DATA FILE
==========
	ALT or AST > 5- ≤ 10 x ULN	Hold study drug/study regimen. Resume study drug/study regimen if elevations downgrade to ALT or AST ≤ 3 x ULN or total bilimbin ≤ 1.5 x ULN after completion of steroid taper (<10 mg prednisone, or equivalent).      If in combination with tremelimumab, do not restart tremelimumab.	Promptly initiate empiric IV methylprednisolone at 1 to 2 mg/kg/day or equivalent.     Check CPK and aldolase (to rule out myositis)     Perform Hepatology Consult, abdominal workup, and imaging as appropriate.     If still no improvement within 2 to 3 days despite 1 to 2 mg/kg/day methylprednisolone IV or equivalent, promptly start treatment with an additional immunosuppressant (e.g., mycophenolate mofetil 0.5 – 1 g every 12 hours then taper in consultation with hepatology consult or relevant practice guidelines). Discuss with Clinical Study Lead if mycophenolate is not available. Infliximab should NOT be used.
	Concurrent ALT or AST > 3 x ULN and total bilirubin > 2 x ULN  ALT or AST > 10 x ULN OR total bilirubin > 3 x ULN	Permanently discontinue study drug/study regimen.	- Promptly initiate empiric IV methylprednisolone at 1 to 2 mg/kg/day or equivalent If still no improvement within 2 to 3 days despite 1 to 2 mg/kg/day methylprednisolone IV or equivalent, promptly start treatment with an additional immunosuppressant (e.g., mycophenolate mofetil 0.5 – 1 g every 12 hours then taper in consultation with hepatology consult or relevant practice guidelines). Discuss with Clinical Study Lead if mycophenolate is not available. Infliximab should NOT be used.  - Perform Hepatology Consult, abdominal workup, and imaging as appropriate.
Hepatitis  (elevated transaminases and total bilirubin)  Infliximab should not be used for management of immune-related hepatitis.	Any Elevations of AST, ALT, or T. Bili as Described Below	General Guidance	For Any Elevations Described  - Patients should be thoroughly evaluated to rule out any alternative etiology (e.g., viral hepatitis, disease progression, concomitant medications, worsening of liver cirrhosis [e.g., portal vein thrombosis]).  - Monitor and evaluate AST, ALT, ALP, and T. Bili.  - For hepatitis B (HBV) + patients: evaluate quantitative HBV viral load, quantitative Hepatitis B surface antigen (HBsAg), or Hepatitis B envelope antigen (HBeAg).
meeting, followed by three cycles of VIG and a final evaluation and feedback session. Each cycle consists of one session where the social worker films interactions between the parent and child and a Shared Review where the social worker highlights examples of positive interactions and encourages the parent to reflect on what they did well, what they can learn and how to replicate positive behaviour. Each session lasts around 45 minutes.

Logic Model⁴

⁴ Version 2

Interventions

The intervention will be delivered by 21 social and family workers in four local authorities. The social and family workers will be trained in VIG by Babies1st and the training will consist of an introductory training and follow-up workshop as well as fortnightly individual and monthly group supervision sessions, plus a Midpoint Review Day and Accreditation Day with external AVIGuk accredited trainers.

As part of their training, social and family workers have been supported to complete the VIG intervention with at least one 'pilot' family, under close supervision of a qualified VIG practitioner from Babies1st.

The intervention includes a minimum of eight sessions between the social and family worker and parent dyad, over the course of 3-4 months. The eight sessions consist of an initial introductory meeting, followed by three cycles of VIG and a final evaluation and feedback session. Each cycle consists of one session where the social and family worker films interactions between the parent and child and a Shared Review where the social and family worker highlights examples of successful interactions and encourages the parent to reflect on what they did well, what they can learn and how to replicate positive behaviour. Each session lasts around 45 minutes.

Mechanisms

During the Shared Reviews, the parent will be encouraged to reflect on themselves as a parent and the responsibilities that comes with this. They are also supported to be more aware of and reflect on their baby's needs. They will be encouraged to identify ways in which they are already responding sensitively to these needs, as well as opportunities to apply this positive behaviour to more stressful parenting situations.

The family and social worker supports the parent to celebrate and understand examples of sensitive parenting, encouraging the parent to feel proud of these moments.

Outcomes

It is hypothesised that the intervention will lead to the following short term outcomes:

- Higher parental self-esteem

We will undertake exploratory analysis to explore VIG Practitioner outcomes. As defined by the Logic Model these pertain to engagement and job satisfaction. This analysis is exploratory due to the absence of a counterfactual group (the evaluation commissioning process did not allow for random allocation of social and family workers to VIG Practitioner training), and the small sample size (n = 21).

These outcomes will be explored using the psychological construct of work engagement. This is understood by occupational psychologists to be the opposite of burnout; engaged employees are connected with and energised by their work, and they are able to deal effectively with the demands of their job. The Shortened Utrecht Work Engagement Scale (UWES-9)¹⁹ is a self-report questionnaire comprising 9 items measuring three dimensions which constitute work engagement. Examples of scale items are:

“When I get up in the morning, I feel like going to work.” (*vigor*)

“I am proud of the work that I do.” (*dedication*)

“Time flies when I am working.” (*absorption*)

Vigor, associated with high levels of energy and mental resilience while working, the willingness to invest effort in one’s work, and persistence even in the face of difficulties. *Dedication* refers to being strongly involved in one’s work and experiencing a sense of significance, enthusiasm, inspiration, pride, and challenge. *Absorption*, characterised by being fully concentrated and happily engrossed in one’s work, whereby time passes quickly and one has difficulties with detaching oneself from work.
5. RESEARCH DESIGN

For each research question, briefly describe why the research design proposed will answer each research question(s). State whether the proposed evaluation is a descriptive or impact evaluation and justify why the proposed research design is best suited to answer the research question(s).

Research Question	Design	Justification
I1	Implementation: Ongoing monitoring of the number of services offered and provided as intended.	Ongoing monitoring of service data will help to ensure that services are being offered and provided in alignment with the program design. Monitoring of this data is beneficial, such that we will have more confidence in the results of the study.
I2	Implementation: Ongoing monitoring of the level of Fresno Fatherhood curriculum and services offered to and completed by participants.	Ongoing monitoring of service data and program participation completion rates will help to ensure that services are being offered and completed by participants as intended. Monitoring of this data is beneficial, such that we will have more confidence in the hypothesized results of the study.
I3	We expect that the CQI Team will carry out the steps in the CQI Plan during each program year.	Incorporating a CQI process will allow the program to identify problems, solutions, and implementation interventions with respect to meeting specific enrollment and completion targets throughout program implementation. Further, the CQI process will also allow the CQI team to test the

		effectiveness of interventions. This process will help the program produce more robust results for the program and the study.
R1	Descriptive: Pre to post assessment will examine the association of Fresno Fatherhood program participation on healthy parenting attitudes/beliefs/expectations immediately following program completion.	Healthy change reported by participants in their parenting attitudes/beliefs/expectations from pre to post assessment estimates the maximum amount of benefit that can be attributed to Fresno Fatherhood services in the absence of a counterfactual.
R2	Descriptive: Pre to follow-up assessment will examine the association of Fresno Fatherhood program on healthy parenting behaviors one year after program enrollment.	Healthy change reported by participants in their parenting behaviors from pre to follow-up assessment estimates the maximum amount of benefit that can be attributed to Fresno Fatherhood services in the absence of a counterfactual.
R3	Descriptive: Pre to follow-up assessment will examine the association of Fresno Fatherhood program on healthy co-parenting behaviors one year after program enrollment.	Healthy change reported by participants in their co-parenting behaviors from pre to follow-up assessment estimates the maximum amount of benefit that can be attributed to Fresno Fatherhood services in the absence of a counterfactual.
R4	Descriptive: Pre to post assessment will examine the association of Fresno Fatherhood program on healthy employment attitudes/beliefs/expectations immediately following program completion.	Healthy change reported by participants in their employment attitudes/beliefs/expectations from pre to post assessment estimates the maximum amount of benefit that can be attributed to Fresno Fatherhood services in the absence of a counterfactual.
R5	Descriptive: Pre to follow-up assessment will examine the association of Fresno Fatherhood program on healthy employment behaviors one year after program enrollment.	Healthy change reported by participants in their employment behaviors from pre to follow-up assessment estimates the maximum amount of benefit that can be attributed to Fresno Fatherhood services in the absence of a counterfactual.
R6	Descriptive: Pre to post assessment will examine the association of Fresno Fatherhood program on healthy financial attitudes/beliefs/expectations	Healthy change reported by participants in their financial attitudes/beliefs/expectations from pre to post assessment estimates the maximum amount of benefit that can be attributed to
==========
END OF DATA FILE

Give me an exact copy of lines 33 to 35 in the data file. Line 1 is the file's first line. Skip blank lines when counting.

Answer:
R4	Descriptive: Pre to post assessment will examine the association of Fresno Fatherhood program on healthy employment attitudes/beliefs/expectations immediately following program completion.	Healthy change reported by participants in their employment attitudes/beliefs/expectations from pre to post assessment estimates the maximum amount of benefit that can be attributed to Fresno Fatherhood services in the absence of a counterfactual.
R5	Descriptive: Pre to follow-up assessment will examine the association of Fresno Fatherhood program on healthy employment behaviors one year after program enrollment.	Healthy change reported by participants in their employment behaviors from pre to follow-up assessment estimates the maximum amount of benefit that can be attributed to Fresno Fatherhood services in the absence of a counterfactual.
R6	Descriptive: Pre to post assessment will examine the association of Fresno Fatherhood program on healthy financial attitudes/beliefs/expectations	Healthy change reported by participants in their financial attitudes/beliefs/expectations from pre to post assessment estimates the maximum amount of benefit that can be attributed to